A historian specializing in economic development in nineteenth and twentieth-century Latin America and especially in Mexico, Ted Beatty served as interim director of the Kellogg Institute from 2007 to 2009. His research has examined the role of institutions in economic development, the intellectual and material bases of policy formation, and the history of technological change. He is currently working on a new project that examines changes in consumption patterns in Mexico, ca. 1850-1930, as well as a study of natural resource constraints to technology adoption.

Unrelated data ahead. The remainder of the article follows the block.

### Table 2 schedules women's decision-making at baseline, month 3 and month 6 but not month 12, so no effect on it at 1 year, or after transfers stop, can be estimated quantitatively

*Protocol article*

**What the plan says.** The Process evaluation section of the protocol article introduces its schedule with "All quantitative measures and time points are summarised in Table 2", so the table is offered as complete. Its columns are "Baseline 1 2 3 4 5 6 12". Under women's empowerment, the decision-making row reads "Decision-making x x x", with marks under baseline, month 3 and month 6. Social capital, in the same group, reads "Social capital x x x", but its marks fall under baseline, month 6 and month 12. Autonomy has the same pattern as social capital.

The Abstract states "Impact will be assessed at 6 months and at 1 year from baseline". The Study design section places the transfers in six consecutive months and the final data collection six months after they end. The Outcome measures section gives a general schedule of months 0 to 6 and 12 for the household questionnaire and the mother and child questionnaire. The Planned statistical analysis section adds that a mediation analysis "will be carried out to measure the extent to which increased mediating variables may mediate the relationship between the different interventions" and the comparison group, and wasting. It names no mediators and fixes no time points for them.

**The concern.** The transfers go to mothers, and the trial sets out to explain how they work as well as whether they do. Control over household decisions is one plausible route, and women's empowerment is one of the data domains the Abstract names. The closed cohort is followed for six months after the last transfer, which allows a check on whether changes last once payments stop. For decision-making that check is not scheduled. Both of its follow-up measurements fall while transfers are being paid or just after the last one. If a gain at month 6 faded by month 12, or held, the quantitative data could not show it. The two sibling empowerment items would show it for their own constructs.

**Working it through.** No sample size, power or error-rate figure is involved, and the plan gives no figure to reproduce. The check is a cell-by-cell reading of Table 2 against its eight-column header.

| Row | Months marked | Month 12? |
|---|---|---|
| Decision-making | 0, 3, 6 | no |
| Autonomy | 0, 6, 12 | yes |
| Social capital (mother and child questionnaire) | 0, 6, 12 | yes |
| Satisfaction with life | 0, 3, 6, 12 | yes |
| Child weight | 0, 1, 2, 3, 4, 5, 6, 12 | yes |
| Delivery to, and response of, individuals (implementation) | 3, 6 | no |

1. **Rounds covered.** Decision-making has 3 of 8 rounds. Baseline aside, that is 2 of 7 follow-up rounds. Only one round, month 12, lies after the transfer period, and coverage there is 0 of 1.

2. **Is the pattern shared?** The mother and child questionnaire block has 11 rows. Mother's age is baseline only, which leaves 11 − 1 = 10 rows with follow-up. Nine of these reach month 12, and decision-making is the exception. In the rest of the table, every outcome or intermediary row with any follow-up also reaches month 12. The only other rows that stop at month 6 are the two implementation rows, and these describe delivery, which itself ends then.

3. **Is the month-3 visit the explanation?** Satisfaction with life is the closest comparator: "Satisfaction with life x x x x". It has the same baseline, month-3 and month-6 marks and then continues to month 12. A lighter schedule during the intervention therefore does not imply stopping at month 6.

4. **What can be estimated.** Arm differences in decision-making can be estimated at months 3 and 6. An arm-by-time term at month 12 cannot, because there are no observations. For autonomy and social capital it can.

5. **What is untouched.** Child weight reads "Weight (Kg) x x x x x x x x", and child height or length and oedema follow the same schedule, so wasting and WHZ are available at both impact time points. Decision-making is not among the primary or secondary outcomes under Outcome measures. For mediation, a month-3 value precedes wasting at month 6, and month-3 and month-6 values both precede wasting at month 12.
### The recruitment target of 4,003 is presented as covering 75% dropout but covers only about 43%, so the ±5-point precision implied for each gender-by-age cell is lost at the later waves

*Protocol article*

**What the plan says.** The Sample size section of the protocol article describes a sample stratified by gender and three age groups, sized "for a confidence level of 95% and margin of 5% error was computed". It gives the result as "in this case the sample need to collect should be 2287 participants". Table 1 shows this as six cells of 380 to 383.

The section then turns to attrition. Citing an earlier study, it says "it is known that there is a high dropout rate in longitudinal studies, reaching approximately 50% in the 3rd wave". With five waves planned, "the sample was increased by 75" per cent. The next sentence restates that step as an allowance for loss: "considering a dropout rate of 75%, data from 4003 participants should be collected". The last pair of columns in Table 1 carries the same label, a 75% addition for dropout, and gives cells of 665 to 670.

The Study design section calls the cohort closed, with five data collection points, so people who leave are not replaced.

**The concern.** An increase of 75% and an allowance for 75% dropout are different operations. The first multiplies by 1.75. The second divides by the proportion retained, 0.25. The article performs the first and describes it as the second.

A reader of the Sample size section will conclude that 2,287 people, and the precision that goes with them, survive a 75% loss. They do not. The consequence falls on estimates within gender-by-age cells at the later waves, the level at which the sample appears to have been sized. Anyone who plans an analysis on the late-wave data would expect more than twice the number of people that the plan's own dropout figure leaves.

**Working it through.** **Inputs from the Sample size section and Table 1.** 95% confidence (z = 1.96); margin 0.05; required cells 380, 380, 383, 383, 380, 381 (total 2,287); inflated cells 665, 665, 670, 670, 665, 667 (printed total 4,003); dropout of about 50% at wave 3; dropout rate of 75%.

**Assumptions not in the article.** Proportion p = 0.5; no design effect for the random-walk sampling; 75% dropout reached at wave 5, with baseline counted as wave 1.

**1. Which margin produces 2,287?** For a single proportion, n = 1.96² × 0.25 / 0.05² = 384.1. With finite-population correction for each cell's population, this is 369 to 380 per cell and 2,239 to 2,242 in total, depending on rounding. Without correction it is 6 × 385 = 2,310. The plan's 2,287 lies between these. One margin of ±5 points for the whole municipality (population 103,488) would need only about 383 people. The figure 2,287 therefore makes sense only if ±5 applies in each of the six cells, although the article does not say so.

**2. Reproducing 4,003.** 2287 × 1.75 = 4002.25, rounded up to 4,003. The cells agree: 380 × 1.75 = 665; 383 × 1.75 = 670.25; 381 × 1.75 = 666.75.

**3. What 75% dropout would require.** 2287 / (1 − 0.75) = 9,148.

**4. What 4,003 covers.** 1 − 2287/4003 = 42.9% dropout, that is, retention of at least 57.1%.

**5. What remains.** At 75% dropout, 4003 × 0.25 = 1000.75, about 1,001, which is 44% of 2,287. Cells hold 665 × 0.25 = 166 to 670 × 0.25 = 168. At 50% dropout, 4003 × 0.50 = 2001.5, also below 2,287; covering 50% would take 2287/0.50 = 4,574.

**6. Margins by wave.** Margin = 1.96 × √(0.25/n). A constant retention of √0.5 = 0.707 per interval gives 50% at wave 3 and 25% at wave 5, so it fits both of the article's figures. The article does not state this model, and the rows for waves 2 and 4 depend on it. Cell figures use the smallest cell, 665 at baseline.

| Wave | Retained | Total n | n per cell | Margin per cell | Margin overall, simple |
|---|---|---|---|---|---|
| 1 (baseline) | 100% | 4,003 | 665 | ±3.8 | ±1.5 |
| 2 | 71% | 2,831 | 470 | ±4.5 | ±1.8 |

Mexican economy; political basis of industrialization in Mexico; technology studies; comparative socioeconomic development
With NSF-Funded Research, Beatty Aims to Show How Engineers Rose in Prominence and Shaped the Modern World
Sep 1, 2021
Kellogg Faculty Fellow Ted Beatty received an NSF grant for his project “Blueprint for Modernity: A Global History of Engineering,” a collaborative effort with co-principal investigator Israel Garcia Solares, a postdoctoral fellow at the Kellogg Institute.